Samsung Galaxy A21 ignites on plane, forces evacuation at SeaTac

Samsung Galaxy A21
Samsung Galaxy A21 (Image credit: Samsung)

What you need to know

  • A Samsung Galaxy A21 caught fire inside the cabin of an Alaska Airlines flight after it landed in Seattle.
  • The phone was reportedly burned beyond recognition.
  • Two passengers, who received minor injuries, were treated at a local hospital.

An Alaska Airlines flight that landed in Seattle Monday evening from New Orleans had to be evacuated after a passenger's Samsung Galaxy A21 phone caught fire inside the cabin. According to The Seattle Times, the phone was burned beyond recognition.

The flight crew extinguished the fire using a battery containment bag, but passengers had to be evacuated from the plane via evacuation slides due to the smoke. Port of Seattle transported 128 passengers and six crew members to the terminal by bus. Fortunately, there were no serious injuries, and the incident had no impact on airport operations. Some passengers with minor scrapes and bruises were treated at a local hospital.

Since the Galaxy A21 has been on the market for more than a year and no similar incidents of the phone catching fire have been reported, it doesn't look like a manufacturing defect was the cause of the fire. Ever since the Galaxy Note 7 fiasco, Samsung has significantly improved its safety standards, and all new Galaxy phones go through an 8-point battery safety check.

As noted by The Verge, isolated incidents of phone batteries catching fire aren't extremely rare. In October last year, an Apple iPhone XR caught fire aboard a British Airways flight from Miami to Heathrow after being trapped in the seat mechanism.

More recently, a new OnePlus Nord 2 phone's battery exploded just days after purchase. Shortly after, OnePlus issued an official statement saying that the damages were caused by "an isolated incident involving external factors and not due to manufacturing issues." Some of Xiaomi's best cheap Android phones have also been reported to have spontaneously caught fire in the recent past.

Android Central has reached out to Samsung for a comment on the incident.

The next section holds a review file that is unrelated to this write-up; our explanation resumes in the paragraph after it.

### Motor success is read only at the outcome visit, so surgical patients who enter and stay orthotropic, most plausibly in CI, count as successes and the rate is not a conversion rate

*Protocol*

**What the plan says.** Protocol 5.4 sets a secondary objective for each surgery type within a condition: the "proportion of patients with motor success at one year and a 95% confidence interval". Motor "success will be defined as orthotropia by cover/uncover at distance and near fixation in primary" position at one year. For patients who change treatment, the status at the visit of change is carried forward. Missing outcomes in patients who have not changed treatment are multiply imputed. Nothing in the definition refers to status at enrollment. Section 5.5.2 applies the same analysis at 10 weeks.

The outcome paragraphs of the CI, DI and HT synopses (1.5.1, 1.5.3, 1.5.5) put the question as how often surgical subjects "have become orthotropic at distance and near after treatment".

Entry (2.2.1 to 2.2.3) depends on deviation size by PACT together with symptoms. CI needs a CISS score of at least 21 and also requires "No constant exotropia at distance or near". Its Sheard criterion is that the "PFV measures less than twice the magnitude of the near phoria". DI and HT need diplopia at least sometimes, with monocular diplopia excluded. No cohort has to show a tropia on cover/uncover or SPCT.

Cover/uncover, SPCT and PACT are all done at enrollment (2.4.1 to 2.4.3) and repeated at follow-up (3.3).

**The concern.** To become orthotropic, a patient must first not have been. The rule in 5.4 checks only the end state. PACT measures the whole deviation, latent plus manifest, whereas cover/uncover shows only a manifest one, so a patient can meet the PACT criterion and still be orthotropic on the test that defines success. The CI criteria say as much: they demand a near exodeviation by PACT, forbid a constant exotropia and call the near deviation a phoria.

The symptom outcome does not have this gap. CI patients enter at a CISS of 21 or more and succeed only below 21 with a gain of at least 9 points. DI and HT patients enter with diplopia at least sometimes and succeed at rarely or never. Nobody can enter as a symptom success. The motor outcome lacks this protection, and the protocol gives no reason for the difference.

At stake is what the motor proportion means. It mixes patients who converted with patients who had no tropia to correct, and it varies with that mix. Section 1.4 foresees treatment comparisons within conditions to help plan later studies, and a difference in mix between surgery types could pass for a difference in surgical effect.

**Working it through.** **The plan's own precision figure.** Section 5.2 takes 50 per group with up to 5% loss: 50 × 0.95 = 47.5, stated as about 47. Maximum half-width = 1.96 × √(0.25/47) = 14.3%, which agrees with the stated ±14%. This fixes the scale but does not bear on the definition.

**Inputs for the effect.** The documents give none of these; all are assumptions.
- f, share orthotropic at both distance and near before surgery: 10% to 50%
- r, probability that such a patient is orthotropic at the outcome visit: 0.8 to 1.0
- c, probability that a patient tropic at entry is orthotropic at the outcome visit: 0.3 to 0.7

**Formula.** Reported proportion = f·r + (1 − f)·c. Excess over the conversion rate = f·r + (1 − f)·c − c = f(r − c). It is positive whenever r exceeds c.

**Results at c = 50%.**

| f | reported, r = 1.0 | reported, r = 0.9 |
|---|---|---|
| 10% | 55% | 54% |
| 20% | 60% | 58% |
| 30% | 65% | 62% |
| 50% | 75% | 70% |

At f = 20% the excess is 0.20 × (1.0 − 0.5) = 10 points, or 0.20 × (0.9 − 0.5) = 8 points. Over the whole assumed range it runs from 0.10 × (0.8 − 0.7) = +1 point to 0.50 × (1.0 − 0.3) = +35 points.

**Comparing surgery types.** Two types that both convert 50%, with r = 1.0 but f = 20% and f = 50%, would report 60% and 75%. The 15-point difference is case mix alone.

Babu Mohan
News Writer
  • Did it catch fire or explode? First para, states, "caught fire," third para IMPLIES could be an explosion, "similar incidents of the phone exploding have been reported." BIG difference between a phone catching fire vs. a phone actually exploding. Who ever wrote the story should clean it up or get better information. All other articles I have read state it JUST CAUGHT FIRE. And if people don't believe there is a difference between catching fire and exploding, you have a lot to learn.
  • Lithium batteries; they are not safe. But there isn't an alternative with the same energy density, so we use em anyway!
  • Batteries on airplanes are hazardous cargo; period. The only way (and it's really quite simple) to eliminate the risk associated with them is to ban personal electronic devices on airplanes.
    But apparently, people are more worried about catching a cold on a plane, than burning alive at 30,000ft. Go figure. 🤨
  • If you're implying that COVID is "catching a cold" not only are you ignorant but you are mistaken. The cold hasn't killed 700,000 Americans in 17 months nor has it killed 4.5 million people worldwide. The cold has also never filled up our ICUs beyond capacity with people struggling to breathe. I've seen your horses*t take on the pandemic all over these threads and it's asinine the AC mods allow them to stay.
  • AGREED with your reply to PookiePrancer!
  • Yeah, pretty dumb take all around. Probably just bait though...
  • Most of those numbers are very much conservative estimates. Third world countries do a horrible job at collecting and reporting data. Even in the US people who have mild and moderate cases often ride it out at home without seeking medical care or being tested. Pookie also doesnt seem aware of all the people who have been gravely ill but survived forever damaged. Those I think are the sadest.
  • This is truly rich: "it doesn't look like a manufacturing defect was the cause of the fire."
    Then what was it...the phone got mad at being a phone and decided to commit suicide?
    OF COURSE it was a manufacturing defect "somewhere"...whether the phone, or the battery itself having the defect...the fact is this...there WAS a defect somewhere in this phone! Now whether it was Samsung, or the battery maker, or both is up to an investigation before more of these things decide to off themselves.
  • It's more that the battery got tired of being a battery. Lithium cells are ironically quite unstable.
  • Since its been released over a year, it could have been dropped many times. People don't take care of their shi t. They throw their phone in their back pocket and sit on it. I don't get it.
  • Uh oh not again